DOCK TALK...A QUEST FOR FIVE BITES
By Tim Gruber
Hang around any dock long enough and you'll hear the words "I'm just looking for five bites". Let's see...Eight hours of fishing divided by those five bites and it looks like an easy task. Before you all go buy a new Ranger and all the accessories to become a bass pro stop to consider how many of the "Five Bite" club consistently win the prize. Off the top of my head I can think of a couple who are successful with this approach, Gary Dobyns and Bobby Barrack. So, two out of a couple thousand tells me that a better approach for the rest of us is to catch and cull as many fish as possible to find our five bites on tournament day.
Gary and Bobby are gifted anglers who know when, where, how, and why those five bites occur. Whether specific tides are the primary factor or clouds and wind these two consistently find the combination. The point is every tournament angler goes into action with a preset plan; the lone exception being Dave Gleibe who has a legendary ability to fish intuitively stopping only when some obscure cover calls his name.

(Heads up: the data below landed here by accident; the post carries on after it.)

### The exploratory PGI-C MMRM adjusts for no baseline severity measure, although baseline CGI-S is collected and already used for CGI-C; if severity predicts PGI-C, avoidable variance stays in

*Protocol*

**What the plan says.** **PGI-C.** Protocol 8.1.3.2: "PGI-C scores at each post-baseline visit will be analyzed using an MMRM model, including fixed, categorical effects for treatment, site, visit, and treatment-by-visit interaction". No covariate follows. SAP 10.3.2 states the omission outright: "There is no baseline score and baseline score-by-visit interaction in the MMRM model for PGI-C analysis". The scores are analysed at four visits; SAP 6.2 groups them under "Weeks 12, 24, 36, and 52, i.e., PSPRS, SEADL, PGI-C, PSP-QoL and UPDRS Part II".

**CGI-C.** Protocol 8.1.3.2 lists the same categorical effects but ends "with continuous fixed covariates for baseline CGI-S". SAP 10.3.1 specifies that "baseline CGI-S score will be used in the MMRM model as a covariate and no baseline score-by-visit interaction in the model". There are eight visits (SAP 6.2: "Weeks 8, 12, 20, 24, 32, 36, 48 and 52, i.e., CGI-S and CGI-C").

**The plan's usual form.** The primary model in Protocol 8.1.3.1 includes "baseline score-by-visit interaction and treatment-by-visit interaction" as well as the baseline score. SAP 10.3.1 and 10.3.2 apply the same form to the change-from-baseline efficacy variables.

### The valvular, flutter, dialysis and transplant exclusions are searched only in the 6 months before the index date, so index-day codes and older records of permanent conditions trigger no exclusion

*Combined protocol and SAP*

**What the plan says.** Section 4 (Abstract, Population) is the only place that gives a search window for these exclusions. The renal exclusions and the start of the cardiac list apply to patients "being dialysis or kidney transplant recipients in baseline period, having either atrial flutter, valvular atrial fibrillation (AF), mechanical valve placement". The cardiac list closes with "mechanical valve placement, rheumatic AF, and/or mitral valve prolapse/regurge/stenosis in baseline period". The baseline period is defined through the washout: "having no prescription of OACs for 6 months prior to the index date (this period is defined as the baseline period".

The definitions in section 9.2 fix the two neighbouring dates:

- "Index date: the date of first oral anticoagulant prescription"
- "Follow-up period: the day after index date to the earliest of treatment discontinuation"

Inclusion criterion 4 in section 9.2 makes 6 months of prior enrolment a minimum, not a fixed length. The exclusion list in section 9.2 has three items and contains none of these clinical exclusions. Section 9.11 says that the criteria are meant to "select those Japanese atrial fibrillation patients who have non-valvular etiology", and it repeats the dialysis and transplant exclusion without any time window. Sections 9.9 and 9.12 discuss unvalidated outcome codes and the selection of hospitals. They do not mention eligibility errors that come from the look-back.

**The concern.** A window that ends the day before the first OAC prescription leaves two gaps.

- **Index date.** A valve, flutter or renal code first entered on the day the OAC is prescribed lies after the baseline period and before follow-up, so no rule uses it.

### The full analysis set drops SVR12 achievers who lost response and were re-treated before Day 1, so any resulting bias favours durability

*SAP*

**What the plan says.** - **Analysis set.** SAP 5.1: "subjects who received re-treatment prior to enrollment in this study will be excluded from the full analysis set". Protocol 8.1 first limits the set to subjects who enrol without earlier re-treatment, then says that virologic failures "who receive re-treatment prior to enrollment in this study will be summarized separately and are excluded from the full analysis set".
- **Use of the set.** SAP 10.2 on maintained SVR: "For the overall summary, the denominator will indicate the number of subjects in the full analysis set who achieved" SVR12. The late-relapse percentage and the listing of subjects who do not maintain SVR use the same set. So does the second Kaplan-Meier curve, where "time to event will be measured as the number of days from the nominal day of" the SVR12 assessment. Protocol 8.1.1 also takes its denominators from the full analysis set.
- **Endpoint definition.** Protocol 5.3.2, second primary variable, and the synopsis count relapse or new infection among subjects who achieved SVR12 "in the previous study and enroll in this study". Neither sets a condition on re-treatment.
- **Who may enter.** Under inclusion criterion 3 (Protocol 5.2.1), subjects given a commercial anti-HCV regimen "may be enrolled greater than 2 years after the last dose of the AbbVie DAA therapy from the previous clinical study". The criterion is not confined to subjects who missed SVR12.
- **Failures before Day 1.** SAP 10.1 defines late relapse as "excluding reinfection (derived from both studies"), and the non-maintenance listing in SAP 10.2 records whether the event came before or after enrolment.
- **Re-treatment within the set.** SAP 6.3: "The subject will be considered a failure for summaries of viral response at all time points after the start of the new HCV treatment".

All this leads to the question of the day...How many of us can fish for 5-bites on tournament day, stick all five, and win? Based on the recent BASSMASTERS championship, made up of the "best sticks in the World", the answer is not a single one of us. Therefore, what the "Five Bite" club really infers is that you fish in areas where the right "Five Bites" can occur and sort through a few other fish in the process. You commit to a certain pattern that might only yield one bite per hour or structure that requires heavy artillery and a great deal of patience.
I consider myself a weekend angler who happens to enjoy tournaments. I spent the last year working on my "five bite" quest and with only a couple exceptions failed miserably. And, more importantly, it took the fun out of fishing. On the Delta, a better mindset is to break down the goal by months of the year. If you average out what it takes to cash a check in the summer, it's somewhere around 12-14 lbs. The fall requires 12-16lbs...Winter 10-13lbs...and Spring 18-22lbs. Therefore, a better strategy for the 'weekend' folks is to figure out a way to be consistent in the ranges above. Basically, figure out how to catch better-than-average limit fish week in and week out.
One thing is for certain, you'll enjoy your time on the water a great deal more and your results will improve.
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